2014 Student memberships are only $52.50!

Last updated: September 14, 2014

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That's right, help your friends take advantage of all of the benefits STC has to offer for the fall semester for less than the cost of a text book.
Students carrying notebooksStudent members receive

  • Membership in one student and one professional chapter
  • Discounts on STC education offerings and our annual Summit
  • Access to over 140 free, on-demand webinars
  • 14-day advance access to the newest employment opportunities available in the STC Job Bank
  • A copy of STC's Salary Database, containing the most up-to-date information from the U.S. Bureau of Labor Statistics on what technical communicators are earning
  • Online access to industry-leading publications Intercom and Technical Communication
  • Access to the Academic Special Interest Group (SIG) and another SIG of your own selection
  • A member discount program that provides discounts on software, products, and services

Join Now at http://www.stc.org/membership/join-or-renew-now

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Conference Proposal Deadline Extended to 19 September 2014

Last updated: September 13, 2014

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STC Annual Technical Summit logo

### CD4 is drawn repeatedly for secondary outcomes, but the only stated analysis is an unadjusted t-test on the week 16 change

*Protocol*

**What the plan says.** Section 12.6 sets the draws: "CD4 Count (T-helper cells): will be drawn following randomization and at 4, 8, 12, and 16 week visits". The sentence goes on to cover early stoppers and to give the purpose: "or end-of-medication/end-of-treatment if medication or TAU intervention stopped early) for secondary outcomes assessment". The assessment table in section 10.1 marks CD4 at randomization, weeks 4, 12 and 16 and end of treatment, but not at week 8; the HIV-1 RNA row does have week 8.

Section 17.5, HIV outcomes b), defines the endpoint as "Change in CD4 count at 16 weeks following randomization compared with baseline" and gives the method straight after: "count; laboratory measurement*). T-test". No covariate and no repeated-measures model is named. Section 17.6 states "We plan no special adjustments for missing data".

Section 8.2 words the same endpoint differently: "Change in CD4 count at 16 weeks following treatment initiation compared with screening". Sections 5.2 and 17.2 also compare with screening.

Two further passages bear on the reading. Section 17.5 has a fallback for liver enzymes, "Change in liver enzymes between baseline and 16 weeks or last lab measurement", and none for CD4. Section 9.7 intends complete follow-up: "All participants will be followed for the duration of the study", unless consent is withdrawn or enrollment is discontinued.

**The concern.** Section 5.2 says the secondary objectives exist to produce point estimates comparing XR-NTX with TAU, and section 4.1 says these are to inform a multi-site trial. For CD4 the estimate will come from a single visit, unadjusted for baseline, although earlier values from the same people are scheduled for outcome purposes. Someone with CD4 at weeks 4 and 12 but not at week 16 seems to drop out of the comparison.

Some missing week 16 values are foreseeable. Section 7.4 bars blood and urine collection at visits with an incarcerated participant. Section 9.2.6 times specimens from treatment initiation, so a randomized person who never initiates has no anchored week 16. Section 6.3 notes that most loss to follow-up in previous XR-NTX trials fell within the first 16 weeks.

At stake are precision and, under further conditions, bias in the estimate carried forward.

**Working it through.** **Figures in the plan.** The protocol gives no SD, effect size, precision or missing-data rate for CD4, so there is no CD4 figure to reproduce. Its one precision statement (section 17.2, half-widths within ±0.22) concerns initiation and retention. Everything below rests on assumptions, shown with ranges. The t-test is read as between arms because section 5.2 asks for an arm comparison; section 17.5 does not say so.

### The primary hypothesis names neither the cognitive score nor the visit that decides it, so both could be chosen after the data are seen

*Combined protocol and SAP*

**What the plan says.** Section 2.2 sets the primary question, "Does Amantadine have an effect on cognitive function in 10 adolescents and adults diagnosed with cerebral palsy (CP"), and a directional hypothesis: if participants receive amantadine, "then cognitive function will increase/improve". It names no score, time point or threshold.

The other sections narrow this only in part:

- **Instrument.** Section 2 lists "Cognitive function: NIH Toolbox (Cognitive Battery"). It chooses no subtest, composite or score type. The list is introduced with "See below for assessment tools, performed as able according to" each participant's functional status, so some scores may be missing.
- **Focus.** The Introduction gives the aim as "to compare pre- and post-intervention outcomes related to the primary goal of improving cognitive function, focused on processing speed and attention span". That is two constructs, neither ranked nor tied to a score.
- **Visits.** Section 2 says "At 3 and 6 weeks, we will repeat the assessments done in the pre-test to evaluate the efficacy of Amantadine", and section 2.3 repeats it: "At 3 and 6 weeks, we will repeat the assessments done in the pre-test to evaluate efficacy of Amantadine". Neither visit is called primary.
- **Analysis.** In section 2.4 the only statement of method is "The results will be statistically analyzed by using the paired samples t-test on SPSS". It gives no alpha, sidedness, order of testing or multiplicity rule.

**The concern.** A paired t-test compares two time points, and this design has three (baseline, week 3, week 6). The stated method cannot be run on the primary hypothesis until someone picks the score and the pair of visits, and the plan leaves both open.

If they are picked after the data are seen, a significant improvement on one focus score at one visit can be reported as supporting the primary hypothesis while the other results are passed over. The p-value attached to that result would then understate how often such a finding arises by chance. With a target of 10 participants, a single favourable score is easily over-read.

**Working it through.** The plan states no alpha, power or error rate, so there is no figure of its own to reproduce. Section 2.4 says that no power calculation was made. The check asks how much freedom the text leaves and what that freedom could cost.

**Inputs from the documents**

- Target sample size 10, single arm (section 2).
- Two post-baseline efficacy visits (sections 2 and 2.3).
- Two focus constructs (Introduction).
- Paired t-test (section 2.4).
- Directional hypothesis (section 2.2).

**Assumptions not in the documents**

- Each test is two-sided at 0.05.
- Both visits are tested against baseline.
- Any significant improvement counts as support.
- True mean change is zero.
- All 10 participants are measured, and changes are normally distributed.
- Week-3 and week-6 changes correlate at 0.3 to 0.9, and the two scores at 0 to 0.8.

STC invites you to contribute your ideas, studies, experience, and expertise at the 2015 Technical Communication Summit, the 62nd Annual Conference of the Society for Technical Communication. The Summit is being held 21-24 June 2015 in Columbus, Ohio, USA.

The Summit fosters industry-leading technical communication by stimulating information exchange, cultivating research, and serving as the primary source of education for professional technical communicators. Program sessions should represent the latest business trends, communication techniques, technologies, approaches, and solutions. Please visit the Call for Proposals information pages to learn more.

Proposals are due

11:59 PM EDT (GMT-4) on Friday, 19 September 2014
All proposals must be submitted through the STC online submission system. The Call for Proposals information site provides the guidelines and process for submitting, and only those proposals that are submitted through this site will be accepted.




Types of Proposals

STC is looking for presentations, workshops, progressions, lightning talks, etc. Because sessions are 45 minutes long, each progression presenter will do two 20-minute presentations (10 minutes of presenting, 10 minutes of discussion). This format worked very well last year, and we are doing it again. We're aiming to group about six topics to a progression.

STC definitely encourages the submission of more advanced topics, whatever the session type. Our surveys show the majority of attendees want to be challenged and move past the “101” or “Intro to” topics, and this makes sense – most of our attendees have 10 or more years of experience in the profession. Make them think.